Asad Gourani, CFP®
The Yield Curve Inversion
Updated: Jan 18, 2021
As you’ve probably heard by now on all financial media outlets, the yield curve has finally inverted which has been attributed as the main cause for the market selloffs. But what is the yield curve anyway? What does the inversion in it mean? And why is this inversion so important?
To start at the most basic level, the yield curve is the plots of the yields of the same bond (in this case US treasury bonds) using different maturities where under normal circumstances bonds with longer maturity dates should yield more than shorter maturity dated bonds because of the added future uncertainties which in turn demand a higher risk premium. After all, why would an investor lock up a sum of money for 10 years instead of 2 years if they have the same yield?
Dissecting the factors that influence the yield on different bonds:
In general, the shorter end of the curve (2 years and less) is more or less influenced by the federal reserve and the monetary policy in general, while longer-term bonds are more influenced by GDP growth expectations and inflation expectations.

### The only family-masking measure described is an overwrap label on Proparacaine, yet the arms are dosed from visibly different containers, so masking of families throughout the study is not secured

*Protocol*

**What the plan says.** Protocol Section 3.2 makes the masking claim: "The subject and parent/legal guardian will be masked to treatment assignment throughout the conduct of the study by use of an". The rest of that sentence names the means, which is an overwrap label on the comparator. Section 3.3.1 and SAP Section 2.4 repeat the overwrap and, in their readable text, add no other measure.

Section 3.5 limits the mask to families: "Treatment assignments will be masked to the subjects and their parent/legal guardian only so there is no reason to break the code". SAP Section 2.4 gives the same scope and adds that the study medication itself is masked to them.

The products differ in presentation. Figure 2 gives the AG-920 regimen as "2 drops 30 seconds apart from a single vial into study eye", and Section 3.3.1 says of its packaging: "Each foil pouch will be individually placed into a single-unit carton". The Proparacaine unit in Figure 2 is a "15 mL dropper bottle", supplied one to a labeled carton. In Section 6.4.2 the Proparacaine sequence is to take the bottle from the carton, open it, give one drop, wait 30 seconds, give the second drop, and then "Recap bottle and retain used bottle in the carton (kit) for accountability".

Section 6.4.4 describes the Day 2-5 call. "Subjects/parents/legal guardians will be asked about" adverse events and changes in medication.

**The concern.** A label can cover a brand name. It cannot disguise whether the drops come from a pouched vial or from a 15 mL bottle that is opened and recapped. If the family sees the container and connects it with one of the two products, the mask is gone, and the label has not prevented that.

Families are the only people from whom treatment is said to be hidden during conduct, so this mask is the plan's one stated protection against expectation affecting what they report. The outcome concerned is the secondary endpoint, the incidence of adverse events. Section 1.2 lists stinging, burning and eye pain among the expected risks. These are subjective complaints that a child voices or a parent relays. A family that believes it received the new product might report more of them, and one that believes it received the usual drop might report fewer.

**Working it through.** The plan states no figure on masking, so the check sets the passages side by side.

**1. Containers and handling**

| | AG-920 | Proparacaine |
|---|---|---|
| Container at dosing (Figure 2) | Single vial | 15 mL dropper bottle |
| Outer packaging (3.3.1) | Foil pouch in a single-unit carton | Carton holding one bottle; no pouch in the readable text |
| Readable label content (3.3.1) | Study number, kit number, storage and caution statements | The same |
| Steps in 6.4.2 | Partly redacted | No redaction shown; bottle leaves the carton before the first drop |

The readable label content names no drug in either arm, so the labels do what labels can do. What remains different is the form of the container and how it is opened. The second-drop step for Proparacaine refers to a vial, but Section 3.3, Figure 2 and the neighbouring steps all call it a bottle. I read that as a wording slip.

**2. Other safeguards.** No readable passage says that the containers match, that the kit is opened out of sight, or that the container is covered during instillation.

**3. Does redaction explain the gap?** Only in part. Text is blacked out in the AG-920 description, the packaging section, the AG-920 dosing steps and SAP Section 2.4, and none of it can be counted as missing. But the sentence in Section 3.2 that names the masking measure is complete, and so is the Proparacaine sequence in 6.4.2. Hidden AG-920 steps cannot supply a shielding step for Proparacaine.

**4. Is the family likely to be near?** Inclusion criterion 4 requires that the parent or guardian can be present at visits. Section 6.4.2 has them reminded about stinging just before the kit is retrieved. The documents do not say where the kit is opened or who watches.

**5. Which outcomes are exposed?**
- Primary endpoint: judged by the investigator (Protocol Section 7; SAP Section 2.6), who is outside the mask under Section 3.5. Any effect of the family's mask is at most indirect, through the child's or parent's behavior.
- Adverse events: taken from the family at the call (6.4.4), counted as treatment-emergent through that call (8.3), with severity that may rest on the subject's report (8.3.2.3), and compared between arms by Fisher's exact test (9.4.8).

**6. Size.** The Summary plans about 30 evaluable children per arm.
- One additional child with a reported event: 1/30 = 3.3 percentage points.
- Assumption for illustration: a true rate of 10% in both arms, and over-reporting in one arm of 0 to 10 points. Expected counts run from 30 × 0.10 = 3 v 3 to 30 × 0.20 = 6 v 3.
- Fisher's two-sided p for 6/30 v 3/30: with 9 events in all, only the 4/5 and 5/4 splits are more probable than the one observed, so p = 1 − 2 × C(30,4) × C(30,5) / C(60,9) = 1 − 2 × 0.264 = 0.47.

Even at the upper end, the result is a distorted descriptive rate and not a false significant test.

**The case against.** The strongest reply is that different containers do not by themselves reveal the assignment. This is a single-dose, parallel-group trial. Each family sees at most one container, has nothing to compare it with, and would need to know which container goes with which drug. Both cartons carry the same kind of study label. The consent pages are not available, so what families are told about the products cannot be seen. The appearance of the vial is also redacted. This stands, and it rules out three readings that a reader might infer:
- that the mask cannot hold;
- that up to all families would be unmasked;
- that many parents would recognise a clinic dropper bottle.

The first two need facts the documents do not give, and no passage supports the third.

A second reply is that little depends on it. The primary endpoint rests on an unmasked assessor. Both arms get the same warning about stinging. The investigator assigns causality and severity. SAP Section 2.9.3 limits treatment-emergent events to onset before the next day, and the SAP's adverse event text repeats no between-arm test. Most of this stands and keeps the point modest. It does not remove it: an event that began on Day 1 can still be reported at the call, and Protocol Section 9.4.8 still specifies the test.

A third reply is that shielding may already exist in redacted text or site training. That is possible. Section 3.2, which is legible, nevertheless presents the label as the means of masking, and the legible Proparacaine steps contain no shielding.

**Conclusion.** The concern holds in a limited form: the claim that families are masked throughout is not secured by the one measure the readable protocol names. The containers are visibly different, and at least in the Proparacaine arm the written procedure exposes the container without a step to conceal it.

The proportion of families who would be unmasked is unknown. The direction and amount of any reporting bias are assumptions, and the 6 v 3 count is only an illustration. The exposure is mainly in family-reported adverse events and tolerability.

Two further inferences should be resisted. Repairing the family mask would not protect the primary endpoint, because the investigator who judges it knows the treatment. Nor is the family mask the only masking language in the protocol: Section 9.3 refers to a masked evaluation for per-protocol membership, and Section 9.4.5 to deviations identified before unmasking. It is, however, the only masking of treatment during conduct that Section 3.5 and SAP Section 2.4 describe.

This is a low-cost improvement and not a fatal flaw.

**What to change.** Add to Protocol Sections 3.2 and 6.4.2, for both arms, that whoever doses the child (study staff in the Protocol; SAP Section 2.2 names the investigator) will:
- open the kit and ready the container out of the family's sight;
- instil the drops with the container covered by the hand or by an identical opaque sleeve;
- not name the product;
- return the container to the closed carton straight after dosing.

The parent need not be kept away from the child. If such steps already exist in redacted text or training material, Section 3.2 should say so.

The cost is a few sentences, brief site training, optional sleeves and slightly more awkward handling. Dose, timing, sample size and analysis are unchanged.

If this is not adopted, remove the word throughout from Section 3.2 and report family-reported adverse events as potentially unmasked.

When the yield curve inverts, on the other hand, it means that shorter maturity bonds are yielding more than the longer ones, wherein our current environment the 2-year Treasury bonds started yielding more than the 10-year Treasury bond.
Then why does the yield curve ever invert? This question has several theories, but in general, this signals that investors are nervous about future growth which also reflects that they think that currents rates are too high and they expect them to be lower at a future date as a result of the weaker growth.
Worth noting that even though the yield curve has historically been a good recession indicator, it has never been instant. In fact, recessions have followed yield curve inversions anywhere between as little as 7 months to over 2 years, or in some instances, like 1995 and1998 the yield curve has inverted but the fed intervened and cut rates (similar to this year) and a recession didn’t follow through. Is it different this time? It is quite possible that the unusually low rates for the past decade have distorted the yield curve which might possibly mean that it will not be as accurate as of the usual. Worth noting also the negative interest rates around the world (-0.99% in Switzerland, -0.70% in Germany, etc..) might also have weighed on the yield of the 10-year treasury as foreign investors started flocking to them.